Archive for the ‘Life’ Category

 

The Marriage Mix

Monday, October 11th, 2010

I am delighted to announce the publication of my first book: The Marriage Mix, How to Create Interfaith/Interspiritual/Intercultural Wedding Ceremonies.

  • A Step-by-Step Guide for Interfaith/Interspiritual/Intercultural Wedding Officiants
  • An A-Z Resource of Ideas and Tools for Creating Meaningful and Custom Ceremonies
  • A Model for How to Connect with Couples, including Same-Sex Couples, in Deep and Personal Ways as They Plan for Their Wedding Day and Build a Foundation for Their Future Together
  • Plus a useful Handbook for Marriage-Bound Couples

Buy on Amazon Today!

-Rev. Lynn

Cat Eyes

Tuesday, June 15th, 2010

I’ve been blessed with good eyesight, until recently. Yet, I’ve been attracted to eyeglass frames since my beloved grandfather, Aron, bequeathed me his personal collection upon his passing.

Decades after that, I was at an antique fair in Rye, New York. While perusing the booths down each aisle, I came upon one from Long Island that was displaying gads of fabulous and funky eyeglass frames. They were cat-eyed in shape, some with rhinestones, obviously from the 1950s. I felt my heart pitter-patter and reminded myself to remain cool. There was a deal to be made. I riffled my way through their display and selected a dozen of my favorites. I came up with an offer that I hoped they couldn’t refuse and gratefully it was accepted. My heart was full.

Driving home I began to wonder which ones I would want to wear and what optician would be willing to use my frames for their lenses? Not too much money to be made.

That night I kept trying to decide. One after another, I kept trying on the vintage, cat-eye shaped frames and seeking opinions from my husband and kids. I did that two or three times until they told me, “Stop already!” I tallied up the votes, giving my vote twice the weight.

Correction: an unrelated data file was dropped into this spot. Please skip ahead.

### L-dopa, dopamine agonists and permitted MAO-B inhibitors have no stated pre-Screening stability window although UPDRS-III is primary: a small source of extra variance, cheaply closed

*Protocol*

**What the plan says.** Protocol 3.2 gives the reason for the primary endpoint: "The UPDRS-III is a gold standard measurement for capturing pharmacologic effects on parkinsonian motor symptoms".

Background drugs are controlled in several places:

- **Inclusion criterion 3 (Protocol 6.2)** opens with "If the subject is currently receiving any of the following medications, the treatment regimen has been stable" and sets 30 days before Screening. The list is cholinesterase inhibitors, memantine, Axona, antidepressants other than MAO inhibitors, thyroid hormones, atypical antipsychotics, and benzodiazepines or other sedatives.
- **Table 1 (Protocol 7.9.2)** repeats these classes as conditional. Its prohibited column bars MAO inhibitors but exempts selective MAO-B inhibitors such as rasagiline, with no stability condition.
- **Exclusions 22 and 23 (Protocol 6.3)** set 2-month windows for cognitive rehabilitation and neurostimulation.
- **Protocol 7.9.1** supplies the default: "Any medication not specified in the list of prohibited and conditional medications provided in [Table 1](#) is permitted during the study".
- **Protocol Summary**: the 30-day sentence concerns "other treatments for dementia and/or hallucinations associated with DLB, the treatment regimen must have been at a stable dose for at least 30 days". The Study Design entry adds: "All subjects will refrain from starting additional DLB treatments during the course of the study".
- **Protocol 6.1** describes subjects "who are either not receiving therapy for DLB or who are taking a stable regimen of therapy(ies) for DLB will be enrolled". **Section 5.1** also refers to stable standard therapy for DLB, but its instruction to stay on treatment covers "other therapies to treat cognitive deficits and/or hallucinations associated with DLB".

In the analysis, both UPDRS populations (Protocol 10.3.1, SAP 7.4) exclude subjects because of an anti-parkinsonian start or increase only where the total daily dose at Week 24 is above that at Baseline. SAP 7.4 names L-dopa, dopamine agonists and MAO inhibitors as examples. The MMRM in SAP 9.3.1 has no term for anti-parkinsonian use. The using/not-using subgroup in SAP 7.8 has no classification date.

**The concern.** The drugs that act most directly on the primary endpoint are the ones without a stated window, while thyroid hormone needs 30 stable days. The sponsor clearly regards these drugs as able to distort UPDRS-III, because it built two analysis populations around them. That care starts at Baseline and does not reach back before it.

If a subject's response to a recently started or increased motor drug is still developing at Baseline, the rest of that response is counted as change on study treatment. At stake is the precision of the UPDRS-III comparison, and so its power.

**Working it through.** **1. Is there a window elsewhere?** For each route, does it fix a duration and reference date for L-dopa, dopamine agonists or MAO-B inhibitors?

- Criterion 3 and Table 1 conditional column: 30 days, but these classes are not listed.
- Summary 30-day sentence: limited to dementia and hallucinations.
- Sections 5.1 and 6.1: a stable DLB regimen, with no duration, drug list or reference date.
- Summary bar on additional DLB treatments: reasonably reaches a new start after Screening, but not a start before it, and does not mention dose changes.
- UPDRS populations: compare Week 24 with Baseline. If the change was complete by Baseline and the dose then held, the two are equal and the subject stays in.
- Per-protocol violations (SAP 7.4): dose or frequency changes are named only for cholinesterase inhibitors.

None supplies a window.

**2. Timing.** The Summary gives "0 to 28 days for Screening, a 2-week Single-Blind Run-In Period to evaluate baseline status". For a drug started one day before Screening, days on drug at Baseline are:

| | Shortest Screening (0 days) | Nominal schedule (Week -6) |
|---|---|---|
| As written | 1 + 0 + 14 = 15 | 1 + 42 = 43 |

Still unable to decide upon one or two because they were all my favorites, I took the twelve pairs in hand and made my way to the closest retail optician. The first, second and third optician wanted nothing to do with my eye jewels. Deflated, I decided to visit just one more store before giving up. I made my way to Cohen’s Optical where the young woman at the counter greeted me. I pulled out my finds, asking her if they would use these frames with their lenses? She had no idea but offered to ask the owner. After a sizable wait, he approached and I repeated my request. He carefully examined my goods, and then looked up to ask me where I had gotten these frames. I told him about the antique fair with the booth from Long Island. After hesitating, he said, “Would you mind coming back tomorrow?” I thought that strange, but there were a lot stranger things going on at the time, so I agreed.

The next day I repeated my steps and the owner was called again. As he approached I noticed that he held an envelope in his hand. He politely asked to see the frames again and when they were lined up in a row on the counter, he removed the contents of the envelope. What he showed me nearly knocked me over. They were photographs, clearly from the 1950s–of his (deceased) mother wearing all of my eyeglass frames!

His father, like him, had been an optician and his mom had really poor eyesight. She took advantage of being able to get her frames wholesale, and she, too, had formed her own collection. Which was now mine. Mr. Cohen and I bonded over the synchronicity of the story, and he, thankfully, agreed to put his lenses in our frames.

From time to time, I will be writing about synchronistic events, which is one of my favorite subjects. I welcome my readers sharing their own stories with me. Please email me: lynn@lynngladstone.com.

–Rev. Lynn

Manhattan Mercy

Monday, June 14th, 2010

Bouncing down West 72nd Street, gleeful with my thrift shop purchases, I came upon a statuesque black lady holding up an ancient looking miniscule caned woman who is barely standing, frozen mid-sidewalk. Her knees are buckled so severely that they are frighteningly close to the ground.